The story of the rise of Blogger from the ashes of a dotcom startup to the largest blogging service in the world takes up a whole chapter in Say Everything. So when Rick Klau of Google’s Blogger team invited me to participate in a panel as part of Blogger’s 10th birthday celebration, I was happy to accept.
Last night I took a seat to talk about where blogging has been and where it’s going alongside Rick and his colleage Siobhan Quinn; prominent tech blogger (and Blogger user) Louis Gray; Blogher cofounder Jory des Jardins; Blogger and Twitter founder Evan Williams; and Twitter cofounder Biz Stone (who long ago worked at the early blog network Xanga and also worked on Blogger after it was acquired by Google).
Klau gave us some Blogger numbers to chew on:
- Between 9 and 10 million “active contributors” (within past 30 days) to Blogger sites — this includes posts and comments. “7-day active contributors” have doubled over the last two years.
- “Active readers (30-day)” (which I assume is some version of what we think of as “monthly uniques”) is now over 300 million.
- 270,000 words written each minute on Blogger — 388 million words a day. About a quarter trillion words written on Blogger since its 1999 launch. (“Some of those,” Biz Stone deadpanned, “might have been cut-and-pasted.”)
He also announced a new partnership between Blogger and Socialvibe, which channels charitable contributions from web pages.
Jory Des Jardins shared some of the research from Blogher: bloggers on that network cite top motivations as “fun,” “self-expression,” and “networking.” Making money always takes last place on these lists, she said.
Klau talked about how Google itself uses blogs (more than 100 now), and now Twitter as well, to talk with its users. (I remember Google’s earliest days, when it really didn’t talk with anyone at all, beyond a handful of media folks.) He also discussed efforts to clean up the Blogspot hosted service, which a couple of years ago had developed the reputation of a spam-ridden “not nice neighborhood.” Today, he said, the percentage of spam page views on Blogspot has declined to “the low single digits.”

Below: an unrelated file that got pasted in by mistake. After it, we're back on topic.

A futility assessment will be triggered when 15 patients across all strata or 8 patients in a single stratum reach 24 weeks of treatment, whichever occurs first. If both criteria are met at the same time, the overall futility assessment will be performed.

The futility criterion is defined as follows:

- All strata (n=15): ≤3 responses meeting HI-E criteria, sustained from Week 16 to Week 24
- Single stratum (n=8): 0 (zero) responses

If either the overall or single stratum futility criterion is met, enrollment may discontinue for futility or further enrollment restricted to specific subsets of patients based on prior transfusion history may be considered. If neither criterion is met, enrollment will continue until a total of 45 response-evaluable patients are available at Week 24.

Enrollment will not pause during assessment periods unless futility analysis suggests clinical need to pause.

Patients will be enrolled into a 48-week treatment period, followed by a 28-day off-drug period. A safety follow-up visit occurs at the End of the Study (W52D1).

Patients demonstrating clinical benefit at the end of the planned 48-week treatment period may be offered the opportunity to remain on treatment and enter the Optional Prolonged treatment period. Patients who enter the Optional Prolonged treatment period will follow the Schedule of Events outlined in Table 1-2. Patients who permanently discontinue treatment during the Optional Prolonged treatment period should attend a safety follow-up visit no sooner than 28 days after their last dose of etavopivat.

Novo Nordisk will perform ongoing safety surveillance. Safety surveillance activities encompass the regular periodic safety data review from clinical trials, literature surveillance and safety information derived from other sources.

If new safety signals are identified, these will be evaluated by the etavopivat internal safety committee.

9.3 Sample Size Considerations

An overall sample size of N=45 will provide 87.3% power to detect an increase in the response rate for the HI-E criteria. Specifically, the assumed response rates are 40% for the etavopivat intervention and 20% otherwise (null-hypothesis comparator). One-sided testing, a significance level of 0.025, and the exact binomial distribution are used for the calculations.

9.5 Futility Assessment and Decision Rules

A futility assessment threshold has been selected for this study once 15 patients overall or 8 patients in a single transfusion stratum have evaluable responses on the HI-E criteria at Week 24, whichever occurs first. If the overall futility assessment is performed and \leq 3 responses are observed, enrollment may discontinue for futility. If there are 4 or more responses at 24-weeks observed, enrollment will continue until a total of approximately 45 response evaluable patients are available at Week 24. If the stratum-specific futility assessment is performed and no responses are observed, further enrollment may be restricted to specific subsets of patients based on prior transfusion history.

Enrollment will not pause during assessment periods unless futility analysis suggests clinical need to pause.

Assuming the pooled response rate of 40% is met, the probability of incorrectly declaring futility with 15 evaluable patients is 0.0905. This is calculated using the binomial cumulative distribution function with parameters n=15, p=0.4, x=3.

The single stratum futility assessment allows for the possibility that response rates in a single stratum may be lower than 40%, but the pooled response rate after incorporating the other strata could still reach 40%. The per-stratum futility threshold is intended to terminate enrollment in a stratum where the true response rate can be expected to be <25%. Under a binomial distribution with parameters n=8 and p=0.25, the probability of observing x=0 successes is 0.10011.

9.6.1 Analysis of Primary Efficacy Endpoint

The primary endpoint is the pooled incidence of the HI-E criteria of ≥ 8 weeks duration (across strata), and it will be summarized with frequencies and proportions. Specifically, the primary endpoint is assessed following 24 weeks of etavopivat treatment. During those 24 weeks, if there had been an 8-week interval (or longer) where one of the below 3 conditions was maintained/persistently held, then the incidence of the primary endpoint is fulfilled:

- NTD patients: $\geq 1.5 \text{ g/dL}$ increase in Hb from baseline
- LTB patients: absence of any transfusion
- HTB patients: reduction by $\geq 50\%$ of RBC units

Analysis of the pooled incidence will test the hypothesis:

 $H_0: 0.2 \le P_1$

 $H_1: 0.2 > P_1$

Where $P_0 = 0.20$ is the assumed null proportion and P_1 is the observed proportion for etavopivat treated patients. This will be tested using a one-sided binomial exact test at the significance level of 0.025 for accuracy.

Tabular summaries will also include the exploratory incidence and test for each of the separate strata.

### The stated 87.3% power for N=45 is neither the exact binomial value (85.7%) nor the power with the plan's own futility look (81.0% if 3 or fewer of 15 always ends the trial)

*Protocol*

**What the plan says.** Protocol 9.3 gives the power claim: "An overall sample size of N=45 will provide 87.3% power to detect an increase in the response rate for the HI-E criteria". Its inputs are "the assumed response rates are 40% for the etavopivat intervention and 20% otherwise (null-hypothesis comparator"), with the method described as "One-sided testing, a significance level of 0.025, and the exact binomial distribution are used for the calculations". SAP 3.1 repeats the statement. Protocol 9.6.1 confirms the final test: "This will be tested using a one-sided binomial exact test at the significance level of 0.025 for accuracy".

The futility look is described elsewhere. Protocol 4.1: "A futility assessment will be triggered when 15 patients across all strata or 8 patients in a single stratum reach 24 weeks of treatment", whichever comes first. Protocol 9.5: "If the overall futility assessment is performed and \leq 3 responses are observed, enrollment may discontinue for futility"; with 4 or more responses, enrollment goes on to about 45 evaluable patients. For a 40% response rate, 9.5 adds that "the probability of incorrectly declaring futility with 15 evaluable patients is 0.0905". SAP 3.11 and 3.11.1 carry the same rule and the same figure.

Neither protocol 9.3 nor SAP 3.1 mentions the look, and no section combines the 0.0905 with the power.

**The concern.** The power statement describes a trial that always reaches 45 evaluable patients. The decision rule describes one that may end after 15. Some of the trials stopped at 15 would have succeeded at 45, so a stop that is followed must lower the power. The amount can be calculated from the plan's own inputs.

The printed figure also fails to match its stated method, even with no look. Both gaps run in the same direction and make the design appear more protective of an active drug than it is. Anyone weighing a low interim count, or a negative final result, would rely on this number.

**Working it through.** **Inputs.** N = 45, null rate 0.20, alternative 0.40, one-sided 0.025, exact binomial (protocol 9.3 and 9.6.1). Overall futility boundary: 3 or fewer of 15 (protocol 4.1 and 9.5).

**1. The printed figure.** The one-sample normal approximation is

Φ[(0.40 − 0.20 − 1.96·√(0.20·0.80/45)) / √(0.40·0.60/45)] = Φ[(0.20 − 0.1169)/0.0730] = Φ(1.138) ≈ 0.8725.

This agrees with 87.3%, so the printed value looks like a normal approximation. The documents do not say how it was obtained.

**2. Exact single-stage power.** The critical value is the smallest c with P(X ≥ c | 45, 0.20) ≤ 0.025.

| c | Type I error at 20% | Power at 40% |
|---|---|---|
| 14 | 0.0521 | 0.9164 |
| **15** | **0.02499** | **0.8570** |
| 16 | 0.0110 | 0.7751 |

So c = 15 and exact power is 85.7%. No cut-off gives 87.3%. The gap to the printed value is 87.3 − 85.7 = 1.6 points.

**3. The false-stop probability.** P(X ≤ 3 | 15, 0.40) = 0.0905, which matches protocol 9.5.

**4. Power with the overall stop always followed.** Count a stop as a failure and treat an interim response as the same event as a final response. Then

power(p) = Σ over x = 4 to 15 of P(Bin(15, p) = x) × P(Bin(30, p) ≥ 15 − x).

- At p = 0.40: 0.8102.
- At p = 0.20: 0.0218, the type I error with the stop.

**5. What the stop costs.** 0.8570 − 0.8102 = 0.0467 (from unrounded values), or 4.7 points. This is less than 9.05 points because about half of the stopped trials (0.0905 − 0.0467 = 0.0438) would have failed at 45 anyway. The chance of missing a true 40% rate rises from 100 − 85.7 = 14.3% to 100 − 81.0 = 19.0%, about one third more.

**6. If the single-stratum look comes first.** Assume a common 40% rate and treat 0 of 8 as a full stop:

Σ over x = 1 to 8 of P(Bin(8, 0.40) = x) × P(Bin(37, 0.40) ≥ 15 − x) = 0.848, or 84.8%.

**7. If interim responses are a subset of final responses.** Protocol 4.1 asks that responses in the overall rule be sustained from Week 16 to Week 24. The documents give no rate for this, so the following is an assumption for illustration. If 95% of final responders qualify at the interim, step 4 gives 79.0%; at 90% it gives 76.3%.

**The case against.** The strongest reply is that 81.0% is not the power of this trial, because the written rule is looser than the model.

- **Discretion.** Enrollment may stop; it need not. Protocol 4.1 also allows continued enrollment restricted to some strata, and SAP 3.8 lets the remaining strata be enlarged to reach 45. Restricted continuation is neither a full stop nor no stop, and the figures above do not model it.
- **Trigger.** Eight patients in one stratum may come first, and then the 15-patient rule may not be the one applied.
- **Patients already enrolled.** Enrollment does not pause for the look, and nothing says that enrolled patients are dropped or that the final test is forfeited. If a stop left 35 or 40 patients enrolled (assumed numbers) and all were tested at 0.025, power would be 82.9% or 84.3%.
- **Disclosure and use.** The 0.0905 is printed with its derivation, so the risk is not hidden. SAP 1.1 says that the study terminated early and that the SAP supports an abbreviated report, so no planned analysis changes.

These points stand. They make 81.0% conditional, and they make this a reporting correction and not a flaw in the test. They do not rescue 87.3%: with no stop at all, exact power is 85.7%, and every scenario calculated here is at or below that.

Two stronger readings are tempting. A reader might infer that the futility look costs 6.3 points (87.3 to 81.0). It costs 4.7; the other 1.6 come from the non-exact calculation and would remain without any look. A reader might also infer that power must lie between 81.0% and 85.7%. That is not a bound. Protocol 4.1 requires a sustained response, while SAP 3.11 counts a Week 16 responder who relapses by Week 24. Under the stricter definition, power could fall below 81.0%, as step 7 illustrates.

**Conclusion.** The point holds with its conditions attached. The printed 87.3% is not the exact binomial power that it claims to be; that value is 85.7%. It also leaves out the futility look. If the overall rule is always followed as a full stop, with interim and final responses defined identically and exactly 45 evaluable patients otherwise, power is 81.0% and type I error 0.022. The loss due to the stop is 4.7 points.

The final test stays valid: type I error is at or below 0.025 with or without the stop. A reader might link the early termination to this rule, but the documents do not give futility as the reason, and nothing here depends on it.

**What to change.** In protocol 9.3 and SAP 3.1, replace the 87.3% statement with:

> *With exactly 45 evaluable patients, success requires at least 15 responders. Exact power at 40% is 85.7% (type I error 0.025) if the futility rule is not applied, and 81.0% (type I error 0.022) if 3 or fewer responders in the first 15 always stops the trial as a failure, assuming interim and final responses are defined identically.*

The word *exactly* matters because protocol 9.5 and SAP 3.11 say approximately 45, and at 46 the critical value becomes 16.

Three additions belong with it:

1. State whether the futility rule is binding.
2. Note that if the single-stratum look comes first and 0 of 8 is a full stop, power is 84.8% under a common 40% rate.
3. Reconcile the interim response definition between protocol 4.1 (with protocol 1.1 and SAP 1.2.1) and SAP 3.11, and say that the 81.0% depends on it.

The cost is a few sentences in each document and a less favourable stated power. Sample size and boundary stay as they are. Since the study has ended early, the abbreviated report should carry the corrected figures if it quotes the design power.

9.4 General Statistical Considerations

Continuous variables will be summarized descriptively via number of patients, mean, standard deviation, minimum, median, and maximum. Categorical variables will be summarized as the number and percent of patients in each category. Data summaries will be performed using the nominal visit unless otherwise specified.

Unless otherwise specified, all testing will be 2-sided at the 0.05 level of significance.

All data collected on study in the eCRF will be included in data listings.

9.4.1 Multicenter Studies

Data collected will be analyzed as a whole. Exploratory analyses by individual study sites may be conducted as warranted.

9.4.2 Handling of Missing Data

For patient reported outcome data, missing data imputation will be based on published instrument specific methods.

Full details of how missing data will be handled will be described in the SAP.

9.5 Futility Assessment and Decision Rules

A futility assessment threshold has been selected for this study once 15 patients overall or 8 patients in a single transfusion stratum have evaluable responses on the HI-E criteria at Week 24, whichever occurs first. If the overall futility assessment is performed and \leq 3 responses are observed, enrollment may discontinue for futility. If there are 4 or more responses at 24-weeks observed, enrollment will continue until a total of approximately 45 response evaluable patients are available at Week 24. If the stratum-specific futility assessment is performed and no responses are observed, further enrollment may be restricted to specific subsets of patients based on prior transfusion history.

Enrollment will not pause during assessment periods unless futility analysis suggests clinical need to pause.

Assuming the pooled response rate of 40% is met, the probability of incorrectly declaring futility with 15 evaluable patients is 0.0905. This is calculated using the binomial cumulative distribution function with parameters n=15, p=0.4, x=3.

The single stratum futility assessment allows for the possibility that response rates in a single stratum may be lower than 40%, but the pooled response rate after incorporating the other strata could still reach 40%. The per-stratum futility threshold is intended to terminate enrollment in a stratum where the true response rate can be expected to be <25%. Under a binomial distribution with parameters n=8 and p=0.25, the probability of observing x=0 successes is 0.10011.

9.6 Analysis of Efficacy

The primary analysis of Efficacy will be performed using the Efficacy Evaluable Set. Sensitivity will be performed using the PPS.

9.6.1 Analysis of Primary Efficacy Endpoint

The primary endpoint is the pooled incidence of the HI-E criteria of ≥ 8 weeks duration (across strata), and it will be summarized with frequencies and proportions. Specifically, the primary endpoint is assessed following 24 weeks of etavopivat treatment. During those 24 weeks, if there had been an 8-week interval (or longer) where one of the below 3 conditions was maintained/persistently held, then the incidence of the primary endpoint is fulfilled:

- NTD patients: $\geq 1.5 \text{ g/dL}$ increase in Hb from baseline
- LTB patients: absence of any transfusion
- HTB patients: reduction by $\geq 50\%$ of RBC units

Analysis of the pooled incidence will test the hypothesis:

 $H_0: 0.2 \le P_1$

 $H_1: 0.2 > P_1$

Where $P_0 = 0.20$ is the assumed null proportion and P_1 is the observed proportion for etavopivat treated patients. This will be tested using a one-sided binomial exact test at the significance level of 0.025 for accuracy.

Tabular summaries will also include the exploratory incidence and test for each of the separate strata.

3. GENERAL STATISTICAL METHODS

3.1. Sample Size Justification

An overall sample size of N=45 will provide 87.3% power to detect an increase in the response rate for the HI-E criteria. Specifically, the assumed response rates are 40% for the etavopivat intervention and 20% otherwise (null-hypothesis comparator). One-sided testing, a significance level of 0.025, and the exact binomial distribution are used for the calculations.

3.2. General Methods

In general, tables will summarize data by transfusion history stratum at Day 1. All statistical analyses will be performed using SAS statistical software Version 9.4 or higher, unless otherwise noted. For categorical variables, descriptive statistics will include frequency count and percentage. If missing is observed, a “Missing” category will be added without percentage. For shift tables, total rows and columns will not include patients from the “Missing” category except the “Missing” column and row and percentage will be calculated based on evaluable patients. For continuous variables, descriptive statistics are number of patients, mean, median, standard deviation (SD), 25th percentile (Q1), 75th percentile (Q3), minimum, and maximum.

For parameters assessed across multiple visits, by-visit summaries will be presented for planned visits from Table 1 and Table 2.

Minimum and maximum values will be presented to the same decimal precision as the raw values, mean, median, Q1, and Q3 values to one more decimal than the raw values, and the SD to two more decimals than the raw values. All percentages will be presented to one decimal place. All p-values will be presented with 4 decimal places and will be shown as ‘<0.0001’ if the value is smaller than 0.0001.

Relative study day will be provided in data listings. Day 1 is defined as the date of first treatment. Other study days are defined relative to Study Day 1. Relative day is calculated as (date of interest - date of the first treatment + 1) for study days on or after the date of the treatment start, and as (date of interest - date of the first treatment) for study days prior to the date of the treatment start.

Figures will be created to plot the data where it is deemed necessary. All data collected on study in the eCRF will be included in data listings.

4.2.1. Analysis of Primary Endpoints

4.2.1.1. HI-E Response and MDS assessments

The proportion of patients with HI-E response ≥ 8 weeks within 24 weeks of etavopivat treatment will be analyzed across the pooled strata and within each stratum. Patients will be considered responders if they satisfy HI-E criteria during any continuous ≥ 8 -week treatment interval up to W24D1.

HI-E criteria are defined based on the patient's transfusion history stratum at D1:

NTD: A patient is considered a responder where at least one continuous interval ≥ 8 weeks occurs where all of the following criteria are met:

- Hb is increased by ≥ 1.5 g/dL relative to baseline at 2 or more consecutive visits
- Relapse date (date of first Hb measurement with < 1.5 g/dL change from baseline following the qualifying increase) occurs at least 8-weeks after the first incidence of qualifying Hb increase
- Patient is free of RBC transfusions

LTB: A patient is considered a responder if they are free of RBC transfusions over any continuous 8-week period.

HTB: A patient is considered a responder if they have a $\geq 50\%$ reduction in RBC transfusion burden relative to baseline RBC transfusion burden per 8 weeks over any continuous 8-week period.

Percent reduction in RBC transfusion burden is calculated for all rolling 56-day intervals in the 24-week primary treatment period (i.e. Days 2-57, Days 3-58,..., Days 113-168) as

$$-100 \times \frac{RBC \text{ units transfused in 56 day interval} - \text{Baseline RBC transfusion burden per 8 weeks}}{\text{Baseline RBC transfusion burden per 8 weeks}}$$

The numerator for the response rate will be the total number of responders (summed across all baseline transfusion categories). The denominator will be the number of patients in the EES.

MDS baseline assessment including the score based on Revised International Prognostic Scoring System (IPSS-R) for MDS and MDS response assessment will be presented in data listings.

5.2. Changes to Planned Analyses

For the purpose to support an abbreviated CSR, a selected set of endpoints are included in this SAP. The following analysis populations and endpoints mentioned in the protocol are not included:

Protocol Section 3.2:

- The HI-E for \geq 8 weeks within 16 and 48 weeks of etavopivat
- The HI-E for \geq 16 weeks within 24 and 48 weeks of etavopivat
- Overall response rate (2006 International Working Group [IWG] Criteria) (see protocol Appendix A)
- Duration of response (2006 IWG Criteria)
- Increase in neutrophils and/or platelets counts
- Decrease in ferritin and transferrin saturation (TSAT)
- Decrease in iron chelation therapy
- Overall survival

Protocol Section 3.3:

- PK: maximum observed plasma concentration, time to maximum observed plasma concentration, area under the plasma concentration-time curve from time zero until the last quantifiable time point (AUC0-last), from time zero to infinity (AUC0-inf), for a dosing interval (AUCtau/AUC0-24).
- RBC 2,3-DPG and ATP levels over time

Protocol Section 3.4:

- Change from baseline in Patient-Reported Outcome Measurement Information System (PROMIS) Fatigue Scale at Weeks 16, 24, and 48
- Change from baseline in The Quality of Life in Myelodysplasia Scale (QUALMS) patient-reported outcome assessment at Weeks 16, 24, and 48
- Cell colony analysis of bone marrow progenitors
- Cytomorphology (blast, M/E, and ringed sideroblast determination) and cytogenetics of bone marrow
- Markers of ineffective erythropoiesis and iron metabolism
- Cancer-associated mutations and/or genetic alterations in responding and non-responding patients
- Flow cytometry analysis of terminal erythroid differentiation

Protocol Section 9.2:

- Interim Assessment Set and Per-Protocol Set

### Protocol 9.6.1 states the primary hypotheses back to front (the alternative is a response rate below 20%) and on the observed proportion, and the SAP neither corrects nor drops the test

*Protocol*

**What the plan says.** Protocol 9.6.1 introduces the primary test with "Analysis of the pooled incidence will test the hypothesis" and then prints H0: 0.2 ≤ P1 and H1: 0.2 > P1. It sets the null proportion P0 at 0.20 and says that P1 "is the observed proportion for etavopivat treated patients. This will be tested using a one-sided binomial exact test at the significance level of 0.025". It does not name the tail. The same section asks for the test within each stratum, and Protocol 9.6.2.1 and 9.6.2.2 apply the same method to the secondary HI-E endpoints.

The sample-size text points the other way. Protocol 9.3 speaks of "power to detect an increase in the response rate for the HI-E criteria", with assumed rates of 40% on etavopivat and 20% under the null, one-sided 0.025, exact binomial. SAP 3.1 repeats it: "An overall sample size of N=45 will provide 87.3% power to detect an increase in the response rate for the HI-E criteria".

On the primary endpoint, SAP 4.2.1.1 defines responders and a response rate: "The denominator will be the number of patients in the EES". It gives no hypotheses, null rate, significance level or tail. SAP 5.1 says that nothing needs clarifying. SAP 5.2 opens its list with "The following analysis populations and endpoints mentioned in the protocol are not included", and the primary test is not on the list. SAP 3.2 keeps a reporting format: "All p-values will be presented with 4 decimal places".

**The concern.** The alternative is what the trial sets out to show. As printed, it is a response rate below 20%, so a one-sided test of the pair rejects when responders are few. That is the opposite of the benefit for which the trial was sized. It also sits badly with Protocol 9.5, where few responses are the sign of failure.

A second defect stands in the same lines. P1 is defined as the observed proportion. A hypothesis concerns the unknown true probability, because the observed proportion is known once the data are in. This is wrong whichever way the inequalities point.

Williams recalled the moment, a year or two after the introduction of Blogger, when its creators began to imagine the possibility of a world in which every company and every politician would have their own blog: “At the time, these were crazy ideas.”
Stone pointed out the subtle transition in our understanding of blogging implicit in Blogger’s switch from the “Powered by Blogger” slogan at the bottom of users’ pages to “I power Blogger.”
I reminded people of the irony that, even though Blogger today is known as the sort of Everyman’s blog service, for its first year, it required that you host your own domain in order to use it. That made it tough for everyday people to use it, but perfect for the early-adopter blog-geek crowd — people who already had their own domains, didn’t want to give them up, but appreciated the convenience of Blogger’s publishing tool. This approach — enthrall the in-crowd first, then make it easy for everyone else to join in — turns out to be a very effective formula for startup growth, even if, in Blogger’s case, it was more stumbled upon than planned in advance.
None of this will do you any good, to be sure, unless what you’re offering has some intrinsic appeal and value. Blogger most certainly did, and does — along with all its progeny, including Movable Type and WordPress, all of which together have made posting your words on the Web a thing of once-impossible-to-imagine ease today.
UPDATE: Anthony Ha at VentureBeat posted about the event.
- September 2, 2009 @ 12:32:23 [Current Revision] by Scott Rosenberg
- September 2, 2009 @ 11:14:11 by Scott Rosenberg
- September 2, 2009 @ 10:53:00 by Scott Rosenberg
Derek K. Miller
I’m still running my site with Blogger, using the original model: publishing static files by FTP to my own domain. A lot of that is simply momentum, since I’ve been running the site that way since 2000, and don’t want to re-think my whole URL structure if I move to some other service.
But it works, and the advantage is that I have static files on my own web server. I don’t need to worry about a database going sideways, and even if Blogger were somehow to go away, my whole site and its entire history would still be there (as long as I pay for my hosting).